What's Cooler Than Bein' Cool? - Mishimoto's Ford Focus RS Intercooler R&D

Part 1: Stock Review

Team Mishi is hard at work developing an entire line of cooling upgrades for our RS. Up to bat is one of the more popular modifications for turbo cars: the intercooler.

Stock Focus RS Intercooler

The stock Focus RS intercooler is an interesting part of this hot hatch. As soon as images of the striking front end of this car surfaced on the interwebs, many noticed that there was a black plate blocking off a portion of the intercooler, and immediately called it out. Ford explained that the intercooler was too efficient and that, in humid climates, the excess efficiency caused condensation within the intake tract.

Stock Focus RS Intercooler

Stock Focus RS Intercooler

Although we had been warned, like any horsepower-hungry enthusiast, our first thought was how to get rid of this plate. After having a closer look at the block-off, we found that it is not permanently affixed to the intercooler. It is a small piece of plastic attached to the front of the intercooler with a strong adhesive. It can be easily removed, although Ford advises that you leave it in place and insists that there are no power gains hiding behind the block-off. Not to worry, our minds have already been racing with ideas for our own intercooler project.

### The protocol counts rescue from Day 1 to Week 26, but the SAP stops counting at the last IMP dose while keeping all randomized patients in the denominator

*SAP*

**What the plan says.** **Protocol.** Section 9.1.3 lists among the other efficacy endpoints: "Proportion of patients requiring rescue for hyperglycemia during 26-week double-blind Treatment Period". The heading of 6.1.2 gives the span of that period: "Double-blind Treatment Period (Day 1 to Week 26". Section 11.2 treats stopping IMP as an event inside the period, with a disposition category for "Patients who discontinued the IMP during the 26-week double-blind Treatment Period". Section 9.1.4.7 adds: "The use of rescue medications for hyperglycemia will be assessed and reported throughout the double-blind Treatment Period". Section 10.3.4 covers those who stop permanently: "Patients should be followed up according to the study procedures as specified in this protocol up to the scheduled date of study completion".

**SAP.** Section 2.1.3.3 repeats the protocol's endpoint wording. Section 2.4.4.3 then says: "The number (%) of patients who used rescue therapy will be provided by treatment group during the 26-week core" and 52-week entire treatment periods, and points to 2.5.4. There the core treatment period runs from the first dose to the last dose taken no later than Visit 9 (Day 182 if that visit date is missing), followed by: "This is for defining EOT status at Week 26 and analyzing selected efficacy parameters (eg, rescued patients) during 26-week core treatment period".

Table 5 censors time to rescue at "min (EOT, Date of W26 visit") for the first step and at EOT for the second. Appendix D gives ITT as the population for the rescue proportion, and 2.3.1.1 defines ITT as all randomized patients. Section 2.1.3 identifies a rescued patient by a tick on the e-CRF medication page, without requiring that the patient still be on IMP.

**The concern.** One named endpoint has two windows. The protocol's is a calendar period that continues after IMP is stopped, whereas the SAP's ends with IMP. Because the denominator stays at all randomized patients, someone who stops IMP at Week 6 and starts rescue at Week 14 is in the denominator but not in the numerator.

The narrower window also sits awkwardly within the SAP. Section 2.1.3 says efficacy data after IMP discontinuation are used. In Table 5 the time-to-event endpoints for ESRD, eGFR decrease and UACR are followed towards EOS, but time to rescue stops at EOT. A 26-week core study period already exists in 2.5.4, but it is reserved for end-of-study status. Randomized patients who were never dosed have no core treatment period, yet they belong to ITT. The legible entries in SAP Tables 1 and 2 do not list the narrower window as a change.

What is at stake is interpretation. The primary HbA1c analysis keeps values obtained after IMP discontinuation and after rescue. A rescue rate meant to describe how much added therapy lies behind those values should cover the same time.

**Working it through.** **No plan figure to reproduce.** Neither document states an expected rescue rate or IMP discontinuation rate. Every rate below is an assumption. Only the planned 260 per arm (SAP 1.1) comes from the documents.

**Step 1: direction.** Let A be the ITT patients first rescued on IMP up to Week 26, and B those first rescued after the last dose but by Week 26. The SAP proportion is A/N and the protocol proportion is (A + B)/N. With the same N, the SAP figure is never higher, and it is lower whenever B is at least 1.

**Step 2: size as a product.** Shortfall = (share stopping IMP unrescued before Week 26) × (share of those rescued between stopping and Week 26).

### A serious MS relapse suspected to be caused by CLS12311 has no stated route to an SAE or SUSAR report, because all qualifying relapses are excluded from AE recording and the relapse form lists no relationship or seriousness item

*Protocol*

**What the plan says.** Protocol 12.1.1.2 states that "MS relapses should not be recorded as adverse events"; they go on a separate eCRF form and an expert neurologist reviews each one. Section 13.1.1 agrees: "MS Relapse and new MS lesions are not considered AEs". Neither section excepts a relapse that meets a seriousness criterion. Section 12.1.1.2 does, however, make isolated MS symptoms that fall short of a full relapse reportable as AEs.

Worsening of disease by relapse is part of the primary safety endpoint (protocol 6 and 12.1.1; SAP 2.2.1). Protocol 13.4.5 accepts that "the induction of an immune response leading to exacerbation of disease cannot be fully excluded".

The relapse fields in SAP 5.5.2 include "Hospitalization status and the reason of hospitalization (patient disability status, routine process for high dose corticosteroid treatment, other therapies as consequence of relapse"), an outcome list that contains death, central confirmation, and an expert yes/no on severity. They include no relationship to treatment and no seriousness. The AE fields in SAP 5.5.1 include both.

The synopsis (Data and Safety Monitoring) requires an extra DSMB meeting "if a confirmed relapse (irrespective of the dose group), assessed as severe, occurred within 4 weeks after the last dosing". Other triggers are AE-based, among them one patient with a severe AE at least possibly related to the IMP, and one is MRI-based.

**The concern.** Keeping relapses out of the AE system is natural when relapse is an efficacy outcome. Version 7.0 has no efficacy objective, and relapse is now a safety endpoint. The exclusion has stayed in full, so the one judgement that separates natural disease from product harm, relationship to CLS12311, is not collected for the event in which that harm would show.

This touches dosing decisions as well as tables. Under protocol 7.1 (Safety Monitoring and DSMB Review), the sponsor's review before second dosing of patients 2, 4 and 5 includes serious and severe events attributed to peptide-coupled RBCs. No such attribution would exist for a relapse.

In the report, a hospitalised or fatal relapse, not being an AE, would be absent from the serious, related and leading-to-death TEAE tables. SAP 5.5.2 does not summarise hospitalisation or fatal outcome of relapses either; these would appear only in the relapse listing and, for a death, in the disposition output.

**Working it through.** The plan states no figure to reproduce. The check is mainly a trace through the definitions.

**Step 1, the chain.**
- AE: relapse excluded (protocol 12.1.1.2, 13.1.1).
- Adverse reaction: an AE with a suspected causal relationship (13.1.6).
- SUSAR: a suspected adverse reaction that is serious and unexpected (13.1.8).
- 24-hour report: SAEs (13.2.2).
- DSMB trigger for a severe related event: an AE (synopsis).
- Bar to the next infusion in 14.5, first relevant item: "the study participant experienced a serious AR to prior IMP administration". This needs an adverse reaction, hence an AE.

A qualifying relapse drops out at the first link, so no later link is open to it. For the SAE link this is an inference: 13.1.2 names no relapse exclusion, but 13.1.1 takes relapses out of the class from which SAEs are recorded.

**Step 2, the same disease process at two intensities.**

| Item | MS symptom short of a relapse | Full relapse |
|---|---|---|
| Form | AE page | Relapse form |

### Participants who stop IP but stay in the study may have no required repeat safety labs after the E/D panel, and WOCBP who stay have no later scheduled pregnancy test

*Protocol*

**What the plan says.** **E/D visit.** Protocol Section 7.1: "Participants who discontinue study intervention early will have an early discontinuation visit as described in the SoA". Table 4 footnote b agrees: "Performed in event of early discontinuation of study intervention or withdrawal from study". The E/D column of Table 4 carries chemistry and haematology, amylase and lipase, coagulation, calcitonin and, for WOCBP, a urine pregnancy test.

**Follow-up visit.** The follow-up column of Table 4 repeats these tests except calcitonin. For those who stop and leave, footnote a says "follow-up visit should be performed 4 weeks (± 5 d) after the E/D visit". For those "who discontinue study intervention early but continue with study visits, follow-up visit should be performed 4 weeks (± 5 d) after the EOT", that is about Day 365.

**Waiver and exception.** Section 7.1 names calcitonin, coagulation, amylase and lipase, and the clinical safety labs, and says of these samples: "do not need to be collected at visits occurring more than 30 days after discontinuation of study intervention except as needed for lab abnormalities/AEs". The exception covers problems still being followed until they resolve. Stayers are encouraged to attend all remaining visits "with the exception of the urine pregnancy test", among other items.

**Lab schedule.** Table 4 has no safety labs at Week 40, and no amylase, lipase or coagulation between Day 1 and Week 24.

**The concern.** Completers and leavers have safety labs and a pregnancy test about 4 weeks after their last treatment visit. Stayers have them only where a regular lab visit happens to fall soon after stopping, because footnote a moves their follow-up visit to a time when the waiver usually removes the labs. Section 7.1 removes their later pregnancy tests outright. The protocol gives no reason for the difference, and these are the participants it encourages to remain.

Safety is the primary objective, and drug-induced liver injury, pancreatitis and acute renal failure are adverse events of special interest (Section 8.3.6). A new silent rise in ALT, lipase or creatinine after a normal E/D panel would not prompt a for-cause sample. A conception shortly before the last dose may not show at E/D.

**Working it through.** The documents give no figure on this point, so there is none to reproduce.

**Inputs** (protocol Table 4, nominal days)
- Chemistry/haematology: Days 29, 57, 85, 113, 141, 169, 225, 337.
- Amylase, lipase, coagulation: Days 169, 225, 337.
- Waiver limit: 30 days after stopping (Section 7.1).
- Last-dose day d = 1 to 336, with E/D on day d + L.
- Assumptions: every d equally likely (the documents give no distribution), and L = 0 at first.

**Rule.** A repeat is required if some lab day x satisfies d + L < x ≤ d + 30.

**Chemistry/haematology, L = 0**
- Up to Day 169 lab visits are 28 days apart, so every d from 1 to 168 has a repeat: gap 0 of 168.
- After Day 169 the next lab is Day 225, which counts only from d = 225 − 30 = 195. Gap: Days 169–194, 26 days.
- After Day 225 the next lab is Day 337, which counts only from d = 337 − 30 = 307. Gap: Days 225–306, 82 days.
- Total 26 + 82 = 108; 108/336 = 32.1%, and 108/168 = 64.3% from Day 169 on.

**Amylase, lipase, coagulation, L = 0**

Our engineers taking a look at the stock Focus RS Intercooler

The stock intercooler is fairly large, at least as far as stock intercoolers go. Using tube-and-fin construction with plastic end tanks, it is your run-of-the-mill stock intercooler. Since we believe that there is always room for improvement, we removed the intercooler and began to take some measurements.

Measuring the stock Focus RS intercooler

With the help of our CMM (Coordinate Measuring Machine) and our Romer Arm, we uploaded the dimensions of the stock intercooler into Solidworks to begin to design our prototype.

Coming Up!

Next up we will take a look deeper into the development process and begin to create prototypes for test fitment. Let us know what you think of the stock Focus RS Intercooler in the comments below! Don?t forget to check out our other Focus RS projects, like the Focus RS catch can, on our engineering blog.

Thanks for reading
Part 2: The Prototype

Some time has passed since the last update for this 2016 Ford Focus RS intercooler project, but that doesn’t mean we’ve forgotten about it! It’s all-hands-on-deck to get this project back in the swing of R&D. Let’s see what it looks like and quickly go through some of the design specs.

At the beginning of this project, we knew we’d want to get rid of the plate the stock intercooler has in place to combat the over-efficiency issue a lot of people were experiencing causing condensation inside of the core. Since performance was something we wanted to improve, enlarging the core and external fin capacity was going to be a must. A question that did pop into my head was “Well, won’t a higher performing intercooler with a thicker core be more efficient, causing more condensation problems?” It turns out to be a great question.